They said she took the evil away. That worse things needed to happen but she took it so we could have it better. I don’t find myself enjoying the better when someone adds that spin to it. Because if I had to be at home depressed out of my mind to still have her with me, I’d do it in a heartbeat. And that is how I learnt that I’m not going to be the hard-ass, heartless and cold entrepreneur that I hoped to be. Because I can’t walk over people I love to get what I want. I need the ones I love around me, always.

A few weeks after my fur baby passed away, I landed the job I knew I would get. The one that feels like a dream.

And so began the better part of the year. We adopted a stray dog. I identified my real friends. I announced my second book. I wrote the first draft of the second book. I ticked off two new countries on my list. I met global leaders, I shook hands with people I hope to one day be and most importantly, I found myself surrounded by women doing all the things the world I came from told me was absolutely impossible. I found myself inspired everyday and after endless months of not knowing why I’m here, I found my reason again. I found the need to move forward. And for the first time in a long time, I found hope.

My job makes me travel. And in October, I went to Paris. I saw the Eiffel Tower in shivering cold! It was magical. I remember standing there with four women who were way high up on the food chain at work laughing with me and teasing me. It was… perfect. Life laughed again. I spent two weeks in France unable to really experience my surrounding, faking laughter and fighting tears. Wanting to leave, knowing I should stay. I can’t ever explain what happened. But those two weeks taught me – I’m stronger than I think I am.

Because now I know. I know how tangible happiness is. How fleeting perfection is. And no, I won’t hide. I won’t be afraid to take bold and bright steps forward. But I’m going to be prepared. I have the ability to say, “I’ll make my plans, you do your worst. I’ll find my way again. I promise.” That was the biggest lesson 2018 taught me.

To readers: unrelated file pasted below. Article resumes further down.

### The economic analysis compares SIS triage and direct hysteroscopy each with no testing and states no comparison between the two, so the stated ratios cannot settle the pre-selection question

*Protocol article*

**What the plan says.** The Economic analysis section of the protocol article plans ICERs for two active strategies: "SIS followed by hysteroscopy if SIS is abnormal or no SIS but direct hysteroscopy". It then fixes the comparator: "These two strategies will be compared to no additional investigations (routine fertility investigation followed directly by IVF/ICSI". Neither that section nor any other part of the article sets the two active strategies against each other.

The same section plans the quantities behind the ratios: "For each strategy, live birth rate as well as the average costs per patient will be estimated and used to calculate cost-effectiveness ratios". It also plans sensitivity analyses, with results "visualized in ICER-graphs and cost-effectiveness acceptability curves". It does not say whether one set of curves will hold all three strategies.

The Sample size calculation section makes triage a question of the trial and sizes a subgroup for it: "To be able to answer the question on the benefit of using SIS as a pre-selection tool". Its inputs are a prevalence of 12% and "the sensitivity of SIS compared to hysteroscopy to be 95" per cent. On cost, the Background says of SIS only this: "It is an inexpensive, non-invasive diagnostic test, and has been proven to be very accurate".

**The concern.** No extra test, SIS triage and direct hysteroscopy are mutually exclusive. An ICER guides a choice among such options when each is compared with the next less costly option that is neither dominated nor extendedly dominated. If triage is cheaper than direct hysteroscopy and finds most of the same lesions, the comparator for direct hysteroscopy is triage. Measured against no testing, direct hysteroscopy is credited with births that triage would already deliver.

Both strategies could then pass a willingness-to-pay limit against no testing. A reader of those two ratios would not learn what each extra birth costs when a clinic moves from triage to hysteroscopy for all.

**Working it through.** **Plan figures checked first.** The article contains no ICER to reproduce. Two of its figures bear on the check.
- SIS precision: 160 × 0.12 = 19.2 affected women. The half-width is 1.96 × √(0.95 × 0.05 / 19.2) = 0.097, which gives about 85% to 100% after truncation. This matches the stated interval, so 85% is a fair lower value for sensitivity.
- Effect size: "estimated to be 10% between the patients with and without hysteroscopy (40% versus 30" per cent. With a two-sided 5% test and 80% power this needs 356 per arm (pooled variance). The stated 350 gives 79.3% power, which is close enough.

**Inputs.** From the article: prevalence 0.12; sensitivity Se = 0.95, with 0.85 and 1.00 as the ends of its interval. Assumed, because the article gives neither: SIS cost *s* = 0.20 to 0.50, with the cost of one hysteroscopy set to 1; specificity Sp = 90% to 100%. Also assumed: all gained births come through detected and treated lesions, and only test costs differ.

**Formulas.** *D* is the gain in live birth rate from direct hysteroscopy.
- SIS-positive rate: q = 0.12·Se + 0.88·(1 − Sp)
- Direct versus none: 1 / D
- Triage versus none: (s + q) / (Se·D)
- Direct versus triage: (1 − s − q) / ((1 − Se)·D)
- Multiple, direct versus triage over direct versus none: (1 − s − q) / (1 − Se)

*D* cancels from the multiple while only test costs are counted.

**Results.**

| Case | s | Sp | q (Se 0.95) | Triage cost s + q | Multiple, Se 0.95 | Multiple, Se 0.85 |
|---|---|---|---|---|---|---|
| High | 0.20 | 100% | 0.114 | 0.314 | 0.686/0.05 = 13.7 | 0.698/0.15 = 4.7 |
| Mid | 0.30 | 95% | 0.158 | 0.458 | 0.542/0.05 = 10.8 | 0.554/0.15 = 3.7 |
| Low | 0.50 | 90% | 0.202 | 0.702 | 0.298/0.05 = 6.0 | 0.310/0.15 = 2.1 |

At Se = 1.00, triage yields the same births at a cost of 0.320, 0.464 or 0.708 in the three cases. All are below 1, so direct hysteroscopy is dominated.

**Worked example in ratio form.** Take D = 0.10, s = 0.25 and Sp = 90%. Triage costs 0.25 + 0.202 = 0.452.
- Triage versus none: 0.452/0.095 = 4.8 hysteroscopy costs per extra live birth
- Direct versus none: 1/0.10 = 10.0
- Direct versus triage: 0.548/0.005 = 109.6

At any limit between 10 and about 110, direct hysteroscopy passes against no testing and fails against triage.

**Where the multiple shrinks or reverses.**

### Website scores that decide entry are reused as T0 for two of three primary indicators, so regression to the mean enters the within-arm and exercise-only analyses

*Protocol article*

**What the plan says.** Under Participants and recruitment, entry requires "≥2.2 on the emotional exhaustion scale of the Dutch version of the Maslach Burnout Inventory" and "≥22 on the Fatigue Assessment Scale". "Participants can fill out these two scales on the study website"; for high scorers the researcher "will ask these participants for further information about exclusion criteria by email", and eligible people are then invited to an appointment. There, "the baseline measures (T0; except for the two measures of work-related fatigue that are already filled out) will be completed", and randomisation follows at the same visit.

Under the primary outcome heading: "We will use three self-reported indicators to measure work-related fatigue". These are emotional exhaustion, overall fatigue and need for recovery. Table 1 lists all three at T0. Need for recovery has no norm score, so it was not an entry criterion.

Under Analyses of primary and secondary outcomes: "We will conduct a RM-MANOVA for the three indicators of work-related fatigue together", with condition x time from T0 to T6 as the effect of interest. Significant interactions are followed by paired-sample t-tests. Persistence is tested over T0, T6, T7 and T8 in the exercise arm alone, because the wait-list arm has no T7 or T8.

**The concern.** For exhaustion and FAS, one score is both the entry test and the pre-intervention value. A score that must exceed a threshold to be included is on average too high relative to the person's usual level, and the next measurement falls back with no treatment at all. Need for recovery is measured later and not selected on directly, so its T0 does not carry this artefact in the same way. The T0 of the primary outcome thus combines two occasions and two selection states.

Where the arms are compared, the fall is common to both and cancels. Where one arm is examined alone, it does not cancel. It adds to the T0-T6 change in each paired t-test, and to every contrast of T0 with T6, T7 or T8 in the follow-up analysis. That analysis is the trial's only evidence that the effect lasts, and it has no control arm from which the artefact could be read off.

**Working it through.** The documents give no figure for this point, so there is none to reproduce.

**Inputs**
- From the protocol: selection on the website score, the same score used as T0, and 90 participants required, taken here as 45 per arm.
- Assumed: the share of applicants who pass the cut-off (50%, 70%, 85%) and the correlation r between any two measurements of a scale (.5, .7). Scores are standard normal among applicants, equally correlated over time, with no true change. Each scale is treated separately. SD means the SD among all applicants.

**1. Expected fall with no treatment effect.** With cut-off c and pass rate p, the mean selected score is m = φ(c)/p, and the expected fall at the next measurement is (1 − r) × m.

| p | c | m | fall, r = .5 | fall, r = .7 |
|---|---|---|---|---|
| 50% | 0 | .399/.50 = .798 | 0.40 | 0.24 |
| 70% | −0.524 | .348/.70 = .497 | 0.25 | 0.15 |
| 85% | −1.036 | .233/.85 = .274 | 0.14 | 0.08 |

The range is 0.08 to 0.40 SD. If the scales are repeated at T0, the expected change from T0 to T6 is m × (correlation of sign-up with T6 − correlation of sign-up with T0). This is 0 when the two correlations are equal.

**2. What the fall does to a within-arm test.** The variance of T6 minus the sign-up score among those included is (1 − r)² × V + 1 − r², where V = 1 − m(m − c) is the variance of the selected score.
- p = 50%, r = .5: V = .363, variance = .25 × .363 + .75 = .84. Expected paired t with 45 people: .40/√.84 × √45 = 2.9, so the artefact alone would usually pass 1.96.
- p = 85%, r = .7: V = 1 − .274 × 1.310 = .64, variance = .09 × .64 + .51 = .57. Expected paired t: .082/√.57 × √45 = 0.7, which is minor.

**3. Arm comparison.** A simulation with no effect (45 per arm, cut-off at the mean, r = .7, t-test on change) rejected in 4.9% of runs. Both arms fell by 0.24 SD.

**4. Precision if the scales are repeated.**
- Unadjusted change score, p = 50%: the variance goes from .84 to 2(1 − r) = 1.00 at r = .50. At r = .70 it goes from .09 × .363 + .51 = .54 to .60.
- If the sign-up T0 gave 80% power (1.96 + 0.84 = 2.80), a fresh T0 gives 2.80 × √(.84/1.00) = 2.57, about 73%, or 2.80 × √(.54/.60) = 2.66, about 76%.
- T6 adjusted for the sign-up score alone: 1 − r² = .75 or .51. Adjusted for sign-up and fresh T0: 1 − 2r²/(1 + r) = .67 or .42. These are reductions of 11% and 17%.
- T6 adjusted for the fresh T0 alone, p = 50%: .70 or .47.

We all slip and fall. A number change in the date doesn’t change that. Sometimes, we fall harder than ever before. It doesn’t matter as long as you find the courage to rise again.

In 2018, I learnt the meaning of the words, “This too shall pass.” Because the good and the bad, they pass. And every morning is a fresh start. Every minute is a new one. Ride the waves as they come but be prepared to fall off the board. You’re the only one who can get back on it again.

I spent my last week of 2018 in Dubai. With people I love, doing things I enjoy. I created, I worked, I toured and of course, I fell more in love with life again.

2019 will change many things for me. Personally and professionally. For better or for worse. I’m going to tell myself what I hope you’ll tell yourself, too, when life gets the better of you – Keep moving. Life doesn’t stagnate, you shouldn’t either.

Have a fantastic 2019! Happy New Year from me and mine to you and yours!!

With lots of love, bright smiles and bear hugs,

Me

In memory of Mika (2016 – 2018)
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My 26-Year-Old Life in a Blog

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I don’t think this is the life I imagined for myself as a girl heading towards 30. I did say, girl. I don’t feel quite like a woman yet. I often compared my life to the overly successful 26-something ladies and wondered if I’d get there. I often compared my life to the horrible 26-something ladies and wondered if I’d wind up there. But somehow, I’ve gotten to neither.

I set an alarm for 6 every morning. I wake up at 8:10 when I’m supposed to be at work before 9. Did I mention work is 30 minutes away? Yep. I get through my day with 80% work and 20% chit-chat. I enjoy it. That’s something I was afraid I wouldn’t. I never wanted to be in my “prime” years, hating what I was doing. So I’m glad.

I want to wrap up at 5:30 every day. I end up staying there past 6 EVERY DAY. I make plans for coffee. For a quick dinner. For a drink, maybe. That sounds ridiculously old. “I catch up with friends for a drink after work.” That’s the new normal now.

I make plans and I always show up late. I was never late. I’m now always late. I smile, I laugh and I make eye contact as I say, “Cheers,” while I text fight with the one constant in my life not tied to me by blood.

I sigh through Thursday nights wishing it was Friday. I get so much done on Friday because I wish I could get to bed fast. I’m still out at 1am on Saturday morning wishing I’d worked on that ONE LAST THING so I didn’t have to work the weekend. I wake up past noon wishing I’d woken up sooner. I Netflix all day wishing I could turn it off and get some chores done. I start doing chores wishing I was Netflixing instead.

I skype. I text. I watch as my calendar fills up and my bank account empties. It’s the last four days of the month and I’m counting pennies until the salary kicks in. But payday isn’t what I imagined it to be.